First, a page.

Model Railway Forum banner
1 - 5 of 5 Posts

·
Registered
Joined
·
50 Posts
Discussion Starter · #1 ·
I have a couple of old triang Locos, they dont run very well through my peco points, Now my question is how easy is the conversion to 3 rail?, as my kids grandfather has an old 3 rail layout in the attic that they use when we visit, so would like to run them on it, the locos are Hymek and Class 37, i have changed the plastic wheels for steel for better current pickup, and the other is the green DMU.
 

·
Registered
Joined
·
90 Posts
Conversion to three rail would require first shorting out the insulation on the pick up side of the loco, if these are older Triang models with the pick-up on both sides of the motor bogie the short will entail a simple connection between the spring on the rear of the insulated wheels and the chassis. Just remove the connection between the insulated wheels and the insulated brush on the motor and connect the wire to the chassis instead. (Bottom drawing)

Then you would need to add a current collection shoe to the underside of the loco. This needs to be insulated from the chassis and wheels and also needs wiring up the insulated brush on the motor.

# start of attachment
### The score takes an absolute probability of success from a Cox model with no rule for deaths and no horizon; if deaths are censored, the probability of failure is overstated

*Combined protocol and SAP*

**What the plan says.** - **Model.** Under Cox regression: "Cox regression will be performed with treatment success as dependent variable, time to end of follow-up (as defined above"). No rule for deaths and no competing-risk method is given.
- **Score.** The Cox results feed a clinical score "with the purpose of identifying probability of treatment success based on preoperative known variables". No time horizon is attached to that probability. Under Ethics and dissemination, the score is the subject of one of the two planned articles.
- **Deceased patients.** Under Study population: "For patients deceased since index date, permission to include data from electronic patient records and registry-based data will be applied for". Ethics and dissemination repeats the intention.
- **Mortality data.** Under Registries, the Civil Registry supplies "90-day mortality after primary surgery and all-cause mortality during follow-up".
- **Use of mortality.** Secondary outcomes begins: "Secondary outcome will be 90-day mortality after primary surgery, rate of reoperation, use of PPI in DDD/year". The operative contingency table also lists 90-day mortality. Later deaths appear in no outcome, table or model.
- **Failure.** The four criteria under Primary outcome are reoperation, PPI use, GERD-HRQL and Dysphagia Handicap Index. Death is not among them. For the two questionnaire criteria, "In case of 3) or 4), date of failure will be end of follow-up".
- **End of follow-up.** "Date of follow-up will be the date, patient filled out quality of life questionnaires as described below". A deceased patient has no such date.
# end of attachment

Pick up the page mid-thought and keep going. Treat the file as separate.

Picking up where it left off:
I'd recommend adding this collection shoe to the non-motored bogie of each loco and replacing the plastic wheels on that bogie to safeguard against short circuits if you have fitted metal ones. In this way the motorised bogie will have pick-ups from the wheels on both sides and the non-motorised bogie will carry the centre rail shoe.

If the loco picks up from one bogie and returns via the other remove the axles from the non-motored bogie and replace them the other way round, this will give you a current return to both rails, albeit from both bogies. Swap the existing wire from the non-motored bogie so that it connects to the same brush as the wheels on the motor bogie then add a new wire from the other motor brush to a collection shoe under the non powered bogie, ensuring that this shoe cannot make contact with the backs of the wheels. (top drawing)

Sorry if this is long winded, either way the electrical connections should be from the uninsulated side of the motor to both rails via the wheels and from the insulated side of the motor to the collector shoe. If the loco is a more recent model with both brushes insulated from the chassis it still requires the same connections from each brush, one to the wheels, one to the shoe.



The collection shoe should be something like that under a Hornby Dublo loco, I'm not sure if you can get spares, if you can that would be ideal, if not then you'd need to make a sprung mounting for the actual rubbing strip so that it makes contact with the centre rail (only) and stays in line with the bogie that it is mounted on. Add some weight in the body over the non powered bogie in order to stop the spring on the collection shoe from lifting the loco off the track.
 

·
Chief mouser
Joined
·
11,775 Posts
QUOTE (dbclass50 @ 14 Mar 2007, 09:44) <{POST_SNAPBACK}>Another option would be to use a Marklin collector shoe.

I believe Roco make one as well.

Regards

John
 
1 - 5 of 5 Posts
Top